Sale! Finish the Race - Eric Liddell

Finish the Race - Eric Liddell

Keddie J W

Christian Focus Publications

YP 11+ years



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As a young child Eric Liddell lived in the exotic climate of China. His parents worked there as missionaries, teaching the good news of Jesus. Eric's life from then on brought him to boarding school in England, university in Edinburgh and the fame of Olympic Stardom in Paris. But with that fame came trouble as he struggled to stand up for his Christian faith. Eric's strong belief in keeping the Lord's Day as a day of worship was challenged when his 100 metres race was scheduled for the Sunday. Eric's strength of conviction and his subsequent win in the 400 metres have made him a hero and a role model for many young men and women. But his life was so much more than winning tapes and starters' orders - his whole life was a race for God. This race took him back to the country of his birth - China. This country became the country of his death in a Prisoner of War camp. The man who became known affectionately as the 'Flying Scotsman' in the end lived and died in China - thousands of miles from his native land and his athletic conquests.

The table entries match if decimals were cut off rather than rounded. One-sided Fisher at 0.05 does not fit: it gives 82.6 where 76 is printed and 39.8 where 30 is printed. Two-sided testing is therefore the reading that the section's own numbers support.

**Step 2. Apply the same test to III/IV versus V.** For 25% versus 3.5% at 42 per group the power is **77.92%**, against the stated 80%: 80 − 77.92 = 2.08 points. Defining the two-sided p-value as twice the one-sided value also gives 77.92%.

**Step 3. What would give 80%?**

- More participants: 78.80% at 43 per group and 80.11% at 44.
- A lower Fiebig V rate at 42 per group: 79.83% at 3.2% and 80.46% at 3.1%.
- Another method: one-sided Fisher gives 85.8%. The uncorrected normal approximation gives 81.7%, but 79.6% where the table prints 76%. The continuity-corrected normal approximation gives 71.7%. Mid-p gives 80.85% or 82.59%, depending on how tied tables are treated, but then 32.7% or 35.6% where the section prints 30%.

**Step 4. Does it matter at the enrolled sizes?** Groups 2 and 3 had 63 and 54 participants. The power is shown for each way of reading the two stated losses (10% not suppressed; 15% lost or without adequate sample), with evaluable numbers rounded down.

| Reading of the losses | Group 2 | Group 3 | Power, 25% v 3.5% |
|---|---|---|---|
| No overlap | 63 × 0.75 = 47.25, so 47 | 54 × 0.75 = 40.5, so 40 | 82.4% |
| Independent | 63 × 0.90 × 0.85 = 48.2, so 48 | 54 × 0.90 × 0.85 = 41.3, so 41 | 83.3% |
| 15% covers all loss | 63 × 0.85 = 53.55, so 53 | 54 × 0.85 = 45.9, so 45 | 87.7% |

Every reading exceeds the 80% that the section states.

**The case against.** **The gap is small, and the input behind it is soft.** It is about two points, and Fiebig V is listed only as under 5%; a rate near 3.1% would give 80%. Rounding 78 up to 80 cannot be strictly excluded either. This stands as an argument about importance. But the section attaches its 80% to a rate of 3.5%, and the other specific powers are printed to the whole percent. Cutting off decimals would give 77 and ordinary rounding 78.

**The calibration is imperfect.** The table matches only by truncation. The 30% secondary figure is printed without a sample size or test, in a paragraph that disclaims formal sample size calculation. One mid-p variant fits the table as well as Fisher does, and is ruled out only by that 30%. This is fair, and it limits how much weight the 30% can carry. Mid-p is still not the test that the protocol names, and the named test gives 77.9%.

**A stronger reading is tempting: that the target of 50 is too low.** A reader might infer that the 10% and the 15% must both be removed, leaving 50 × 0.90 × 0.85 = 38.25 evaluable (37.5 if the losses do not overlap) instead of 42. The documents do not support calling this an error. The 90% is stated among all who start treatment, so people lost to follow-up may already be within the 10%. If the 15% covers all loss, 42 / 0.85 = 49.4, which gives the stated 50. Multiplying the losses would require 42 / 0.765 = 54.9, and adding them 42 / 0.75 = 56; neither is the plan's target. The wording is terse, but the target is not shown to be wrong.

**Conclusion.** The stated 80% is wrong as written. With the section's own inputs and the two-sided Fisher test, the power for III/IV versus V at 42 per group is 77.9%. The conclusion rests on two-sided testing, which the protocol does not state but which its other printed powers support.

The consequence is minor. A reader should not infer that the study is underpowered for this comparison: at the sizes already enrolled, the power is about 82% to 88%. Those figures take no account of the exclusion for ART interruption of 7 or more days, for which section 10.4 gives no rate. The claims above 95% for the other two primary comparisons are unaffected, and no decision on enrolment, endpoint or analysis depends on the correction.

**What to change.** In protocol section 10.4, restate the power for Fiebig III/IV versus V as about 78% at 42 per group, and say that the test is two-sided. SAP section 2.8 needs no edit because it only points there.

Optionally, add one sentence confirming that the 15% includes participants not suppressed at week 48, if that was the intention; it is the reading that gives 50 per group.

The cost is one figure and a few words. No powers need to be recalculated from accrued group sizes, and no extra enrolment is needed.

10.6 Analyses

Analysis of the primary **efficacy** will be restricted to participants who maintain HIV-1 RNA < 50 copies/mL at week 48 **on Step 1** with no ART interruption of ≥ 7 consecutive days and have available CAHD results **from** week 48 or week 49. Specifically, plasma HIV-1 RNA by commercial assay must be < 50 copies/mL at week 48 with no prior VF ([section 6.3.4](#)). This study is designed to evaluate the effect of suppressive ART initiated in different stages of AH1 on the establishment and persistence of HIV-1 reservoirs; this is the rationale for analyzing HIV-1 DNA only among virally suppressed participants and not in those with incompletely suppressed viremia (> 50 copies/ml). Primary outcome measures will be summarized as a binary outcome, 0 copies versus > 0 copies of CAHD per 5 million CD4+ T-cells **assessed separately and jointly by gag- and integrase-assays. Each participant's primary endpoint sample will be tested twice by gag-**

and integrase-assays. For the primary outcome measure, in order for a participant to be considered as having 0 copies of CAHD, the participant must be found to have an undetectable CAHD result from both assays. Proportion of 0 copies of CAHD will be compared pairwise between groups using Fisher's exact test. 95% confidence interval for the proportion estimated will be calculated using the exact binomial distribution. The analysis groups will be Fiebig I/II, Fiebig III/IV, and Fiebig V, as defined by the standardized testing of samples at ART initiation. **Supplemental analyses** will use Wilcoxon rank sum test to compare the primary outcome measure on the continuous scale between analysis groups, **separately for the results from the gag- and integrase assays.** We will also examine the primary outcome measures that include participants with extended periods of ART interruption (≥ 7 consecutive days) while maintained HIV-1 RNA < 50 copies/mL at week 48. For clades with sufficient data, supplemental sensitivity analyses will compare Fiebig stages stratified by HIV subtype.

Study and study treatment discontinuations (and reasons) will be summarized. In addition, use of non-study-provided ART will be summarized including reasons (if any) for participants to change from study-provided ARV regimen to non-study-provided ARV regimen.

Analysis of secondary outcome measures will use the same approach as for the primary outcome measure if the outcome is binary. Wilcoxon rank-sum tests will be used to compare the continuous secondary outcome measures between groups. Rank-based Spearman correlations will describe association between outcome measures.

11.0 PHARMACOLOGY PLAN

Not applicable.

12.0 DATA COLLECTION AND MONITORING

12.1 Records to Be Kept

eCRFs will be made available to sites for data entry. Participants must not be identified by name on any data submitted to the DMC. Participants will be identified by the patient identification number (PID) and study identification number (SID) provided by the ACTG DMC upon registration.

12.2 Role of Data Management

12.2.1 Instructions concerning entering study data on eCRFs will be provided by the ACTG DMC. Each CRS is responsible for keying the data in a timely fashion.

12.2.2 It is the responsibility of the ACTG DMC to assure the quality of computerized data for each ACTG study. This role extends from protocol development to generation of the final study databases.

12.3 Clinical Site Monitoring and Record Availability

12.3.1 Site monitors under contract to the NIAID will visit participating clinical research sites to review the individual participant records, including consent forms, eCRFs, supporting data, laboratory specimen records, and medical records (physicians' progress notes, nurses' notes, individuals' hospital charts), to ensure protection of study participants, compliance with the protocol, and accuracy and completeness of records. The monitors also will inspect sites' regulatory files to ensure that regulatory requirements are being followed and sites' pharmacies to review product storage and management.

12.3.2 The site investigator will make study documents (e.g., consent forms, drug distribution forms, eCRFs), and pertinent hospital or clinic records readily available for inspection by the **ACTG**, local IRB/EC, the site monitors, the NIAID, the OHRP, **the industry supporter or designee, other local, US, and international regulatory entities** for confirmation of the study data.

£ 5.99
£ 4.99

Additional Information

ISBN 139781845505905

Published Review

I was excited to review this new biography of Eric Liddell, the 1924 Olympic gold medal winner. Living in London in 2012 it seemed this book was a must read and I wasn't disappointed.
John Keddie has produced a short biography of Eric Liddell aimed primarily at children from 7-14 but an enjoyable read for a busy adult and accessible enough that my five year old enjoyed having portions read to her. Middle Son, aged 11, liked the book enough to read it in the car-an unusual event.
Liddell was born to missionaries in China but educated in London, at Eltham College. The description of the six year old having to part from his family brought tears to my eyes. Can you imagine leaving a six year old for several years?
The most famous part of Liddell's life was his refusal to run on a Sunday in the 1924 Paris Olympics because he wanted to keep the whole of Sunday as the Lord's Day. This meant that he was unable to take part in his chosen event, 100m. Liddell instead took part in a less favoured option, the 400m, and went on to secure gold and set a new world record. However, the latter part of the book, and of the life, is probably just as fascinating as well as being less well known. Liddell was humble and willing to forego fame and wealth to serve his Lord.
There are a couple of minor things that would improve this book further. We are told that Liddell professed faith as a teenager but little more about this-it may be that little is known but I would have liked to have known more. A sketch map of China would have been useful-many of the locations were unknown to me without a map.
My thoughts-definitely worth reading and a definite challenge to honour the Lord God above all else.
Finish the race-Eric Liddell by John Keddie was provided by Christian Focus for this review. The opinions are my own.

Sarah Jones